2. Communicate clear expectations. How do you communicate attendance expectations to your group without sounding like you’re scolding them?

  • Use the Group Agreement. It's your best tool for setting clear expectations about the group experience.  Don't use it as a list of rules, but as a springboard for a discussion about what will make our group experience great. Regular attendance is a huge part of maximizing the group experience.
  • Acknowledge the obvious: Poor attendance will undermine your group dynamic.  No one has trouble filling up his or her nights.  No one shows up at group each week because they have nothing better to do. We show up because we’ve decided group is necessary for our spiritual growth.  Encourage and challenge your group to resist allowing the urgent to crowd out the important.

3. Hold your group members to a standard. Don’t apologize for holding group members to a standard.  At the same time, make your expectations clear. Holding them to a standard you’ve never communicated isn't fair.  Keep in mind that holding people to a standard you to be flexible sometimes, too.

4. Plan out 2 or 3 months at a time. Look at your calendars together and plan out your weekly meetings in advance. This communicates that “Tuesdays” are spoken for, unless a clear exception comes up.  People appreciate it when a leader has a plan for a meeting, whether that meeting is at work, a neighborhood association, or a small group.  Having a plan communicates respect for people's time. There may be some weeks were everyone is gone. Planning ahead allows you to cancel group in advance.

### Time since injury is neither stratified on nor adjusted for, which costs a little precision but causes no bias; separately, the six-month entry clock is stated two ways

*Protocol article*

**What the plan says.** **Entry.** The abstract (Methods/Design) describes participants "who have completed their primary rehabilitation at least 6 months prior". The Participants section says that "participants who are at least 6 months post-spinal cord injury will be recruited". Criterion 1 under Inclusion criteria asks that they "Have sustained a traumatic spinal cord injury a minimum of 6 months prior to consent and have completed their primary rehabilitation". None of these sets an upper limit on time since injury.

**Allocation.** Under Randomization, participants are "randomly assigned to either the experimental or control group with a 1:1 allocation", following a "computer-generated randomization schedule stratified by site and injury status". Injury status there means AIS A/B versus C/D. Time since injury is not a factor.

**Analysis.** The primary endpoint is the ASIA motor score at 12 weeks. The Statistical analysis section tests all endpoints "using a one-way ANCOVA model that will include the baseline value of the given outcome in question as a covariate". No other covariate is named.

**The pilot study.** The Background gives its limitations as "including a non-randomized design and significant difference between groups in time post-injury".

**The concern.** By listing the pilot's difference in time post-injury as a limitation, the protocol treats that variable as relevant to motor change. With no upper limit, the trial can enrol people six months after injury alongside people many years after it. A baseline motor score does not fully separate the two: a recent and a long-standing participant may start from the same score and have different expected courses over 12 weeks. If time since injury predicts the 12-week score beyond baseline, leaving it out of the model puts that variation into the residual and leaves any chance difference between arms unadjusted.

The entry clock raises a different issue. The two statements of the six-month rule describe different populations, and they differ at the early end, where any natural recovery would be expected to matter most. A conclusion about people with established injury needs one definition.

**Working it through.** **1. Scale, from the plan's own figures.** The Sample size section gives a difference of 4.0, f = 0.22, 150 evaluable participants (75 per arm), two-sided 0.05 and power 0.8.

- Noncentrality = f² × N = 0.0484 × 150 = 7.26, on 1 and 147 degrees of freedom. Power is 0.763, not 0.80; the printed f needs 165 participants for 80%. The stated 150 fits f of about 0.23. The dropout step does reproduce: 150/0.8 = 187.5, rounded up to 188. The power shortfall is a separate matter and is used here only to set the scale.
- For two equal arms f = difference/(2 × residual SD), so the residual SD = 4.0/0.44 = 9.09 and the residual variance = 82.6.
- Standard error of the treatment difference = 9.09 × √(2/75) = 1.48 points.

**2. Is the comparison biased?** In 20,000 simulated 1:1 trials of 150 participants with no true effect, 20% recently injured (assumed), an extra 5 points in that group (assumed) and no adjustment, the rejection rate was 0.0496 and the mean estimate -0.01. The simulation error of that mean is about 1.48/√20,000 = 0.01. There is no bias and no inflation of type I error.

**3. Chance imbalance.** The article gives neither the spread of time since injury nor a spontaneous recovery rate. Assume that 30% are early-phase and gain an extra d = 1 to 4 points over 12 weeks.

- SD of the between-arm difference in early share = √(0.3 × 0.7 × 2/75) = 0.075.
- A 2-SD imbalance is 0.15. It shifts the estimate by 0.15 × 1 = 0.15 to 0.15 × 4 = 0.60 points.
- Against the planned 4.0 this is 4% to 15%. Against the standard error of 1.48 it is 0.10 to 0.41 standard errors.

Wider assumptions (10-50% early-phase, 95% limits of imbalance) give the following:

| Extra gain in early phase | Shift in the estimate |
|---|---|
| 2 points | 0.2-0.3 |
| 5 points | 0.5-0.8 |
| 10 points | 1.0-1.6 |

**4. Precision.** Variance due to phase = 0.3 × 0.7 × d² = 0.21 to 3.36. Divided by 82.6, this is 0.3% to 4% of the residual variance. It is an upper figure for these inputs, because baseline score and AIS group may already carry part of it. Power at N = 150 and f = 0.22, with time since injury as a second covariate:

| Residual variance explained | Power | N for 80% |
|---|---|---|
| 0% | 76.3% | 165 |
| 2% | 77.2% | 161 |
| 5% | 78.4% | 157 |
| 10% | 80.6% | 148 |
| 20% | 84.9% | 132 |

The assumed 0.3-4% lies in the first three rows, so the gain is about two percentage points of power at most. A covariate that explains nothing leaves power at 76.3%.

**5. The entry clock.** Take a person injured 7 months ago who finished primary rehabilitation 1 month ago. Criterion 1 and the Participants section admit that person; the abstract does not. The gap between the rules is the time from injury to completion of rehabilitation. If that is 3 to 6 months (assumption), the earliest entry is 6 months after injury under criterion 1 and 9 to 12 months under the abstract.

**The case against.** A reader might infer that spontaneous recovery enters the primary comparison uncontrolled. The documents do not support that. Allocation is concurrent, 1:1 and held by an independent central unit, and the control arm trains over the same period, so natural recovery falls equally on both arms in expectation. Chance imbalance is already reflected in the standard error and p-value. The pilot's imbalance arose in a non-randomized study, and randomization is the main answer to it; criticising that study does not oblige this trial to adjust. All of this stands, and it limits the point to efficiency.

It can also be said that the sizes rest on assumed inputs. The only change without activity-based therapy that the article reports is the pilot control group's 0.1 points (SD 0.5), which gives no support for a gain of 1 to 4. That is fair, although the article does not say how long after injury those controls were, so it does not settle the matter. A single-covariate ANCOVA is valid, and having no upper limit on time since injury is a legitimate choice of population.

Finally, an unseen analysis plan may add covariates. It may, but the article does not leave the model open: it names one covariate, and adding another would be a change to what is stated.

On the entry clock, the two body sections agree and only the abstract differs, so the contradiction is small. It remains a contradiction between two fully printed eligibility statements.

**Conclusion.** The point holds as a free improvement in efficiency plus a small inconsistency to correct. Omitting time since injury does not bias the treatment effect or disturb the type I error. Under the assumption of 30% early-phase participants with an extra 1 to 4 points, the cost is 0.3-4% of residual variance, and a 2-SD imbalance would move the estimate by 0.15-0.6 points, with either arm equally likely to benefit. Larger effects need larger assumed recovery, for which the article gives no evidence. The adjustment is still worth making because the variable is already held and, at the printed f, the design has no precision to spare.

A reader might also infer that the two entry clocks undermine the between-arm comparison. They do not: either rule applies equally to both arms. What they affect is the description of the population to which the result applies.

Finally, remember that you'll probably need to have the attendance conversation more than once. It may not be easy, but it can make the difference between having an okay or a great group experience.

4 Ways to Prevent Social Time from Taking Over Group


Have you ever had a group meeting that made you think, “That was really fun, but we didn't get to the study”? The good news is the “community” part of your Community Group is probably going well. But that’s not all your group is about. It should be a place where life change happens within the context of community. That means the relationships need to be intentional. You need to have a shared goal.

For most women, building relationships comes easily. In fact, the anchor of women's Community Groups is often our relationships with one another. Here's the challenge: God wants us to be connected to each other, but he also wants us to be connected to Him. Relationships are the hands and feet of God’s love for us.